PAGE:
Bagundi (Delhi, December 2018)

From Bombay to Delhi; from one city with horrendous traffic to another. But how do the food scenes compare? Bombay’ites will be appalled to even find this question being posed but it’s a fair one. It’s true that Bombay has southwestern coastal food of a quality that has never been available in Delhi as well as far better Gujarati and Parsi food, and it probably has better western-ized restaurants. But is that enough? My friend Paromita, with whom I ate out in Bombay a lot, holds some heretical views on the subject. She says that Delhi may in fact be a more cosmopolitan city than Bombay—Bombay-ites will register a claim like this as might New Yorkers being told that Los Angeles is a more cosmopolitan city than New York. But certainly, a seemingly non-intuitive case could be made for this on the food front.

I think it could be argued, for instance, that the most interesting experiments with “modern” Indian food have happened not in Bombay but in Delhi, at restaurants like Indian Accent, Varq, Masala Art and Cafe Lota; whereas Bombay is where outposts of Morimoto etc. first open. And outside the high-end while Bombay is doubtless the financial capital of the country and is a city of migrants it is not clear to me to what degree the food identity of the city has been shaped by more recent arrivals. As noted above, when asking about Bombay food, you are most likely to be directed to Malvani/Konkani/Goan, Gujarati or Parsi restaurants; in other words, the cuisines of people native to the region. In Delhi, on the other hand, while Punjabi food reigns supreme in sheer numerical terms, there is a wide range of regional food available. And you are quite likely to be pointed first towards restaurants serving the food of Kerala, Bihar, Bengal or the states of the North-East. In other words, if by “cosmopolitan” you mean “anglophone and/or westernized” Bombay takes the crown; but it you mean a broader Indian cosmopolitanism then Delhi may be the place to look.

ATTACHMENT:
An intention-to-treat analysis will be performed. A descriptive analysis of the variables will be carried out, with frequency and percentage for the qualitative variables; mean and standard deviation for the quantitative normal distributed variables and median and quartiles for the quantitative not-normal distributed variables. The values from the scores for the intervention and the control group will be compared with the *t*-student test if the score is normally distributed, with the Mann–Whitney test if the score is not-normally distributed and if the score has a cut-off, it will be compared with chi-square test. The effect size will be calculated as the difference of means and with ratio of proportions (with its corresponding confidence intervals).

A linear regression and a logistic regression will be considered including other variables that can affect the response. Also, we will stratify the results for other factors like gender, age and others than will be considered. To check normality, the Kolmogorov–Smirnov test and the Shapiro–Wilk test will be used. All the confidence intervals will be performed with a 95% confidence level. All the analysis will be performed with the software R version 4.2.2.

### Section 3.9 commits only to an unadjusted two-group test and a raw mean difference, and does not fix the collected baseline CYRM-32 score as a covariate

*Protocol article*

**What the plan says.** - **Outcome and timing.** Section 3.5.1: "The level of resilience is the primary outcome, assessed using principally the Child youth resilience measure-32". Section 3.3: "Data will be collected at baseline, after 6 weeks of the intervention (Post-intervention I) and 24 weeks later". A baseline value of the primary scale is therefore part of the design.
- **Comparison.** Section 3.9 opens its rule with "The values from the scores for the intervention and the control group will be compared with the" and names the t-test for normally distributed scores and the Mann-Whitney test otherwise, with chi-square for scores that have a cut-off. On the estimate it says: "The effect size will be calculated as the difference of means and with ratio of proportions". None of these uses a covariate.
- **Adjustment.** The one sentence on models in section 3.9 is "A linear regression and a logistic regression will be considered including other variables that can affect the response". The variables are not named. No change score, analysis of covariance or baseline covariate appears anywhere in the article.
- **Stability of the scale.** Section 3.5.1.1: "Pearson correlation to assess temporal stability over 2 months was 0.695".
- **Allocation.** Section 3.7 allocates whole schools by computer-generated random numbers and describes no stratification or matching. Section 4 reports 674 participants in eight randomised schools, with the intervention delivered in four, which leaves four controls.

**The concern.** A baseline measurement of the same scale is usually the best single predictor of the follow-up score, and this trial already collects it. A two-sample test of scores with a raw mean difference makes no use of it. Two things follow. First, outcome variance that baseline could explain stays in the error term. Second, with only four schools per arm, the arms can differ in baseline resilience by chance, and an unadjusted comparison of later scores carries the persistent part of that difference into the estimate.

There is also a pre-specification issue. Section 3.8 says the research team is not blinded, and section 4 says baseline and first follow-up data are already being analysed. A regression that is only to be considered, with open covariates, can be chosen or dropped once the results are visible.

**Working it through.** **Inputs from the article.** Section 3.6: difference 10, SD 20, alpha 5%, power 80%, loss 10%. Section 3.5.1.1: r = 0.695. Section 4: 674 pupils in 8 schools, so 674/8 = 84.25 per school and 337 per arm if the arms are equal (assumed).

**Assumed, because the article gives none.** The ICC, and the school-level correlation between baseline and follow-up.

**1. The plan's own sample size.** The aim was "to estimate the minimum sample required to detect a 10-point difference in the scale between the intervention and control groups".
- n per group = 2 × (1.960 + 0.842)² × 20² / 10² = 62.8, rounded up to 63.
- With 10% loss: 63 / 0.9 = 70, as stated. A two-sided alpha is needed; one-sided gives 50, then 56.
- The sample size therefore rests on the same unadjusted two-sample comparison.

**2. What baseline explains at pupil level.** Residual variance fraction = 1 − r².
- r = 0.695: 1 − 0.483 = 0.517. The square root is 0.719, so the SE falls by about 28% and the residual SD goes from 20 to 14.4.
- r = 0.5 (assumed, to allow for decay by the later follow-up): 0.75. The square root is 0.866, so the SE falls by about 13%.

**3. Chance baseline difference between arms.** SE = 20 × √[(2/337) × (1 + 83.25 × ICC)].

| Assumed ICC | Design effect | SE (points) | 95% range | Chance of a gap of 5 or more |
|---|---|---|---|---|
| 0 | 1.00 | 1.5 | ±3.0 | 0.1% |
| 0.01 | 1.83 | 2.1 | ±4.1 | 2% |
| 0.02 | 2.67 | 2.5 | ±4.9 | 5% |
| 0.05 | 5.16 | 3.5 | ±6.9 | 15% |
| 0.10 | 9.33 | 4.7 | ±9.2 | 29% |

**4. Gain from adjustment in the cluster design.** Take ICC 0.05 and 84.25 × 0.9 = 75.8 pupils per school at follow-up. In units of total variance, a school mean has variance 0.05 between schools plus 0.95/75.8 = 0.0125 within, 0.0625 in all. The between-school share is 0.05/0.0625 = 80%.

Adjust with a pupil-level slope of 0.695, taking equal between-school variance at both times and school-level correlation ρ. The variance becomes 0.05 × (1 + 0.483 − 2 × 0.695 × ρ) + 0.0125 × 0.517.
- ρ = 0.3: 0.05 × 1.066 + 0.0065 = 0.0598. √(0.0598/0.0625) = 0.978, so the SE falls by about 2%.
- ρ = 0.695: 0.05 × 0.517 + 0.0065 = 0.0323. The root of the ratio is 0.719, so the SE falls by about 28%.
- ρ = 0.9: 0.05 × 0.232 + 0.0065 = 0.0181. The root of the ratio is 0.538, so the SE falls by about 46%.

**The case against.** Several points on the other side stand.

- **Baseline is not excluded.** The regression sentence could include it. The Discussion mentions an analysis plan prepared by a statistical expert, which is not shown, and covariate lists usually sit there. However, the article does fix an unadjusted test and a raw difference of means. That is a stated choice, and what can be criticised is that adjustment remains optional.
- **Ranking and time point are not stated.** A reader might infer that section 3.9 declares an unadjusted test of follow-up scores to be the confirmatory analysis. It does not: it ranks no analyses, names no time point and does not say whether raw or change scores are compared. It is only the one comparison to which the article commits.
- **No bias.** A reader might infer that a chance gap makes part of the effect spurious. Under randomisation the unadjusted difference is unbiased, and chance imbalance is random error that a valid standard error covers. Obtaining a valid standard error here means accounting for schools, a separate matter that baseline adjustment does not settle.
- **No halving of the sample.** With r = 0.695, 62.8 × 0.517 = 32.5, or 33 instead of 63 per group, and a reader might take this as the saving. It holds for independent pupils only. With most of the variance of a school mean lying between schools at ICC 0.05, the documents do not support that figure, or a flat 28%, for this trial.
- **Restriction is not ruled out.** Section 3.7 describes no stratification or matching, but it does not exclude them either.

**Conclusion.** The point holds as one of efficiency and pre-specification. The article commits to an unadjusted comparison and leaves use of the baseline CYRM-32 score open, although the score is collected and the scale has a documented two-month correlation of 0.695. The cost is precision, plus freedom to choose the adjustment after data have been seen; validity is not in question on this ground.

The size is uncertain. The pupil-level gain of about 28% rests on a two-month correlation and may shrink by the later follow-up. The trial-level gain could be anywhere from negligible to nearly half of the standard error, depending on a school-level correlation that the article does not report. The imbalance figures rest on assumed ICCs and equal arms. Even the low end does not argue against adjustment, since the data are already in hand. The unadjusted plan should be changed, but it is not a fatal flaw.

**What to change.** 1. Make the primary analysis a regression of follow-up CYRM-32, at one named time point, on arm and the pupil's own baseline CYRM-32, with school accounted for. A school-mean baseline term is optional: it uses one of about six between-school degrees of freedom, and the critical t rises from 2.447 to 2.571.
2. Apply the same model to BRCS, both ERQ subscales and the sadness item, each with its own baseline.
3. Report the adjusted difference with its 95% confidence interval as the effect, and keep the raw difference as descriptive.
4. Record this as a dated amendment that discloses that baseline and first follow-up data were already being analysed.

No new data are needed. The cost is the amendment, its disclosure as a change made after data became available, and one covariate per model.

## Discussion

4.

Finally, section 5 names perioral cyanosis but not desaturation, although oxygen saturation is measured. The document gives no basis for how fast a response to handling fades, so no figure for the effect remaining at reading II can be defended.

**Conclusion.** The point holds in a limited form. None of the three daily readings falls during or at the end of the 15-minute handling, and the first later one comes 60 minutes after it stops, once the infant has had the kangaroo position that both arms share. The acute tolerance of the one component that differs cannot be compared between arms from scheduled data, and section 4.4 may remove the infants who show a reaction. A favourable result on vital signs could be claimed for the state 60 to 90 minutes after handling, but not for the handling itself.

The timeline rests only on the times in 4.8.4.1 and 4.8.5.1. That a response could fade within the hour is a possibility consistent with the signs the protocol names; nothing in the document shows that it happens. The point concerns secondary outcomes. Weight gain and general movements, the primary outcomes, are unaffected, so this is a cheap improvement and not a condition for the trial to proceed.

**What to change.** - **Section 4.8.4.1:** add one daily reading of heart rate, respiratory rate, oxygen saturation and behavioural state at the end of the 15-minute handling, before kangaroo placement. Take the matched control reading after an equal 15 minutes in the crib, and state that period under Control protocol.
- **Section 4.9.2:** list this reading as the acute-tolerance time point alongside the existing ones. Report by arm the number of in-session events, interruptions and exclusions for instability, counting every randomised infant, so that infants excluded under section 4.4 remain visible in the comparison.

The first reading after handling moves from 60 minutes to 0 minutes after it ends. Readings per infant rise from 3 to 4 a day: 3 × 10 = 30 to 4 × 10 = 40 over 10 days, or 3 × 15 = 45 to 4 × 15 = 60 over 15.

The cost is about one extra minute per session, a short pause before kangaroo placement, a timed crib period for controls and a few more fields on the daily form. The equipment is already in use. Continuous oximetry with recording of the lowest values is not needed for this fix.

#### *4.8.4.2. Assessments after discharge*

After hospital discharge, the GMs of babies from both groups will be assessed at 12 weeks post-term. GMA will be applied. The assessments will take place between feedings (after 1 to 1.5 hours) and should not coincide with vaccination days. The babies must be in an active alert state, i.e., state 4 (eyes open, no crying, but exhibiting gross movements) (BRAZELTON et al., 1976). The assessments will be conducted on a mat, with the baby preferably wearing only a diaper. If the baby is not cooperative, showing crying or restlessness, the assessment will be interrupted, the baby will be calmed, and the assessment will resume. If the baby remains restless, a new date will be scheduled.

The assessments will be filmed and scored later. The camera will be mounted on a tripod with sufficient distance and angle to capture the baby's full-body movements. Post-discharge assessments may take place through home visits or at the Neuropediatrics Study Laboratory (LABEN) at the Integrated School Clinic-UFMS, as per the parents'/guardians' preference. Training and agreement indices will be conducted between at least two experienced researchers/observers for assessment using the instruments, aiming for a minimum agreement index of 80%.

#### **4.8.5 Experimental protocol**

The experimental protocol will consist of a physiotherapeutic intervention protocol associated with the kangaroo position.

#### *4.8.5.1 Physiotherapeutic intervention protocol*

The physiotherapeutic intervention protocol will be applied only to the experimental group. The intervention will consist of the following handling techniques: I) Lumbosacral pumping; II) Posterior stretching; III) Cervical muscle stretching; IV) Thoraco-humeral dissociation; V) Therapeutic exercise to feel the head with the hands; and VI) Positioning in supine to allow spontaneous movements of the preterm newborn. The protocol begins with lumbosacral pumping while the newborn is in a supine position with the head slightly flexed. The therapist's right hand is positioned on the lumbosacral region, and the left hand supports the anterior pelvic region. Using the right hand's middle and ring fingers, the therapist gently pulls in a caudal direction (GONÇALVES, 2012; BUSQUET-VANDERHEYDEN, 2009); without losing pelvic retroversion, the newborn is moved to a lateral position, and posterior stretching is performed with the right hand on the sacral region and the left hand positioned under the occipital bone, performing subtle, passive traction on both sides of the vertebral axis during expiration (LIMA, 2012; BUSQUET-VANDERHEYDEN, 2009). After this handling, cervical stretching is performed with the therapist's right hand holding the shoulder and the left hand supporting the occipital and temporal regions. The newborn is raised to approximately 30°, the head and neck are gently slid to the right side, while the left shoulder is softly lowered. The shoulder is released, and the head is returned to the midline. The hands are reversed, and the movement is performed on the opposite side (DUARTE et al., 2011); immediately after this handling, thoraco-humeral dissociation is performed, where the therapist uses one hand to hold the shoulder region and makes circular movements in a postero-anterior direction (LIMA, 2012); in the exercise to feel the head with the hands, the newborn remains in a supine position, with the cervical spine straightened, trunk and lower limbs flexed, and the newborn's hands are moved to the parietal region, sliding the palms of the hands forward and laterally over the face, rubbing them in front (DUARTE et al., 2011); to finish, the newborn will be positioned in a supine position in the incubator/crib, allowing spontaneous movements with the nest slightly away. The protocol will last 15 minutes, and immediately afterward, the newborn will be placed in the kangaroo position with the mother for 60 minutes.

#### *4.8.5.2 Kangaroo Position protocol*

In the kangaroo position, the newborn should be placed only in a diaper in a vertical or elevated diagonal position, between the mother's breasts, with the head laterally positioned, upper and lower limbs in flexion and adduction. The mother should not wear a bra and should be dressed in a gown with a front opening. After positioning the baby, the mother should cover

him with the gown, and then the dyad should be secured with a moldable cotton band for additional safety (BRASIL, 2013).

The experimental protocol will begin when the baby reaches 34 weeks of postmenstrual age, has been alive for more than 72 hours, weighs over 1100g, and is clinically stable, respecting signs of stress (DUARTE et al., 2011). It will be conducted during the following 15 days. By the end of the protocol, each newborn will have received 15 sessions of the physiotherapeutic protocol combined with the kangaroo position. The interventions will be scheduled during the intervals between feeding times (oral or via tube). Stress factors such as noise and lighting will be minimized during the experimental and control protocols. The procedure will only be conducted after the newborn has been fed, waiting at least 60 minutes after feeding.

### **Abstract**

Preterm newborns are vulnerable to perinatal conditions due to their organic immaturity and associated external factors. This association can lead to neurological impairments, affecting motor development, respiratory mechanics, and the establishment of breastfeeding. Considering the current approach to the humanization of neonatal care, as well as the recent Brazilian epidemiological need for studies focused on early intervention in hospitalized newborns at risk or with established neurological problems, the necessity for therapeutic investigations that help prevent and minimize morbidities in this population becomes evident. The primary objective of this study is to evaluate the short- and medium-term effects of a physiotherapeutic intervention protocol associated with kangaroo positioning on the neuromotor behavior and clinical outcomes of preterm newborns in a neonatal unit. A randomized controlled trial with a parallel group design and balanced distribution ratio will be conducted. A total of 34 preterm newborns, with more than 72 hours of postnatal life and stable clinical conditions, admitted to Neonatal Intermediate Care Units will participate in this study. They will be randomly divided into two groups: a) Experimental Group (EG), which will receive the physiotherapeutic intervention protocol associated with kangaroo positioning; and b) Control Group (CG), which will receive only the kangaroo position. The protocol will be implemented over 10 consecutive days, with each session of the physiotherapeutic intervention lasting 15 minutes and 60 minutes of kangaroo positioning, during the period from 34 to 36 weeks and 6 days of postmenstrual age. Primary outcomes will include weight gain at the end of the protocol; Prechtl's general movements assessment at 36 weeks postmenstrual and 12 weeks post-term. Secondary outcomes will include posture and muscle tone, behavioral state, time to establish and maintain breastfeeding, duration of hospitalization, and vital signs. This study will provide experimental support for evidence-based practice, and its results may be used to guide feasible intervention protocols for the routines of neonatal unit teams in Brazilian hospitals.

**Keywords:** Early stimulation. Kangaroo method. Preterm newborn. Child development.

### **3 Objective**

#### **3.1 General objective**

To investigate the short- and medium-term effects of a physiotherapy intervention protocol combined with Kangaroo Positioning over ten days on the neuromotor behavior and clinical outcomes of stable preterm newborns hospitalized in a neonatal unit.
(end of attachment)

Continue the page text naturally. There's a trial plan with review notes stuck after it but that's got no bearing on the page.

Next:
There are two reasons for this, I think. The first has to do with Delhi University which attracts students from all over India, many of whom remain in the city (which has a number of regional enclaves). The second has to do with the central government whose offices likewise employ people from all over the country and around which orbit the various state bhavans (sort of like embassies/missions of each state in the country) in whose canteens/lunch halls and restaurants can be found down-home cooking from all over the country. Indeed for a long time one of the most iconic foodie destinations in Delhi has been the canteen at the Andhra Bhavan not too far from Connaught Place. I try to go there on every trip—though I haven’t on the last two on account of the fact that, like many of the state bhavan canteens, the Andhra Bhavan canteen is a bit too hectic to manage with small children. On this trip I was by myself and so ate at a few of the bhavans. This meal, however. while featuring Andhra food was not eaten at the Andhra Bhavan but at Bagundi, a new’ish restaurant on Connaught Place’s Outer Circle—not too far from Sagar Ratna. I’d read a brief review of it last year—can’t remember where—and had filed it away in my head, and when work on my first full day in Delhi took me to CP, I made it a point to stop in.